All paper currencies, whether you have US dollars or Zambian Kwacha, are all just that; paper currencies. Furthermore, if the government wanted to, it could print more and more of its currency thus increasing the money supply and triggering inflation which reduces the value of a country’s currency against other currencies. Unlike paper money, gold is highly prized for its scarcity.

Gold can be seen more as a security to protect your money as opposed to making money. Of course if you buy gold at $1,300 an ounce and the price a few months later is $1,600, you would have made a nice profit if you ever decided to convert some of your gold back into cash (and conversely, if the gold price went down to $1000 and you needed cash you would be selling your gold at a loss).

There are also of course digital currencies out there with Bitcoin being the the most well known, established and traded of all the global digital currencies. Even if digital currencies may be seen as the future of money especially with the Bitcoin (which was once the pariah of the financial world) becoming increasingly accepted and recognised as a legitimate global currency, this is a world where my expertise is limited. I am also scared by the high chance of wild fluctuations and the whole intangibility of it all. Gold just seems less complicated. It is a precious tangible metal with a limited supply and that is all I need to know.

Looking at the gold price chart of the last twenty years, gold has already had a hell of a run going from a low of just $252 an ounce in 1999 to a high of $1889 an ounce in 2011. The current gold price as I write this article is $1307 an ounce; still several multiples of its 1999 low yet a good chunk lower than its 2011 high. Some say that the gold price could surpass its 2011 high and breach the $2000 an ounce mark if the world really did begin to tilt off its axis and spin in some crazy time signature. Yet predicting the future price of gold is a fool’s game. What I can say with ‘certainty’ though is that during times of ‘uncertainty’, gold is a good thing to have.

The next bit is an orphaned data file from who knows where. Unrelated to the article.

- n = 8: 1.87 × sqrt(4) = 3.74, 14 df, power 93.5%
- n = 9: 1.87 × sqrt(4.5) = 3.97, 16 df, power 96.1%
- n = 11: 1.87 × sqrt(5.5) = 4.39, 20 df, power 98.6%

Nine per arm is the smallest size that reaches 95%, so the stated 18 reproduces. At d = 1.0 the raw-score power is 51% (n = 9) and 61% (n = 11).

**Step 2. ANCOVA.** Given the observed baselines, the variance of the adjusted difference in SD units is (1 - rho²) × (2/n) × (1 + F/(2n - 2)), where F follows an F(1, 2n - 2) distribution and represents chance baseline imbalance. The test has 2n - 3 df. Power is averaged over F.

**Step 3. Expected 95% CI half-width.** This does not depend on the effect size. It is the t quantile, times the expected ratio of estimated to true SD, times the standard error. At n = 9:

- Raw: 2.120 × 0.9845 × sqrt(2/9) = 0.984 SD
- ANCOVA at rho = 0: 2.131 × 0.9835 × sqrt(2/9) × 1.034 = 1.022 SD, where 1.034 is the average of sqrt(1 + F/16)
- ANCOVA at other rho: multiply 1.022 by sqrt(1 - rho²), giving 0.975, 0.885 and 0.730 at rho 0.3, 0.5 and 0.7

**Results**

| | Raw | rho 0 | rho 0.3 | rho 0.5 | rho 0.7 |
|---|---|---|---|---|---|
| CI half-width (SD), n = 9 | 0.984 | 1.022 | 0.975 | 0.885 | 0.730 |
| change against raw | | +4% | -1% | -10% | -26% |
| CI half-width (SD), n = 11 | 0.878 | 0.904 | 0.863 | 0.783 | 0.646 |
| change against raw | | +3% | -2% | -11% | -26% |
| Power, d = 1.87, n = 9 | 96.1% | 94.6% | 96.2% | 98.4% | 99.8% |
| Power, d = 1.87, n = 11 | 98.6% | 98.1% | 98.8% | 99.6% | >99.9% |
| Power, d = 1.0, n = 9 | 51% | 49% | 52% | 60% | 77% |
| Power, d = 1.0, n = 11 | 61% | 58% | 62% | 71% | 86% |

How To Purchase Gold

Gold can be purchased physically in the forms of established gold coins and gold bars. It can be good to personally own some bits of physical gold and keep them in a safety box (or dig a deep hole somewhere in your garden to hide and store them – just make sure you don’t forget where you put them!). On the other hand having lots of physical gold in the house can create a feeling of insecurity. If you are lucky enough to have a big gold pile, it would be best to keep it in a robust security vault by an established and reputable firm. Below I am listing some useful contacts…

Apmex based in Oklahoma, USA, is the world’s largest online retailer of precious metals selling more than 10,000 gold, silver, platinum and palladium products in the form of bars, coins, bullion, rare collectible editions etc.

BullionByPost based in Birmingham, UK is the UKs largest online gold dealer and a good contact to have if you are a UK resident.

For Australian residents, The Perth Mint is a good contact.

Other established global gold/precious metals dealers include the Canadian company Kitco and the Indian company RiddiSiddhi Bullion Limited.

The London based company BullionVault is an online peer to peer gold and silver bullion exchange. Since its founding in 2005, the company has been very successful. This is also a great place to trade gold and silver if you don’t have much money at your disposal since there is no minimum amount of gold or silver you can trade. BullionVault charges a flat 0.5% – 0.05% fee per trade depending on the amount of gold or silver you buy or sell. The other additional costs are the annual fees for storing and insuring the gold and silver you purchase which are 0.12% (0.01% per month – $4 minimum) of the value of your gold and 0.48% (0.04% per month – $8 minimum) of the value of your silver

 

By Nicholas Peart

5th November 2016

(All rights reserved)

 

image source: http://www.therealasset.co.uk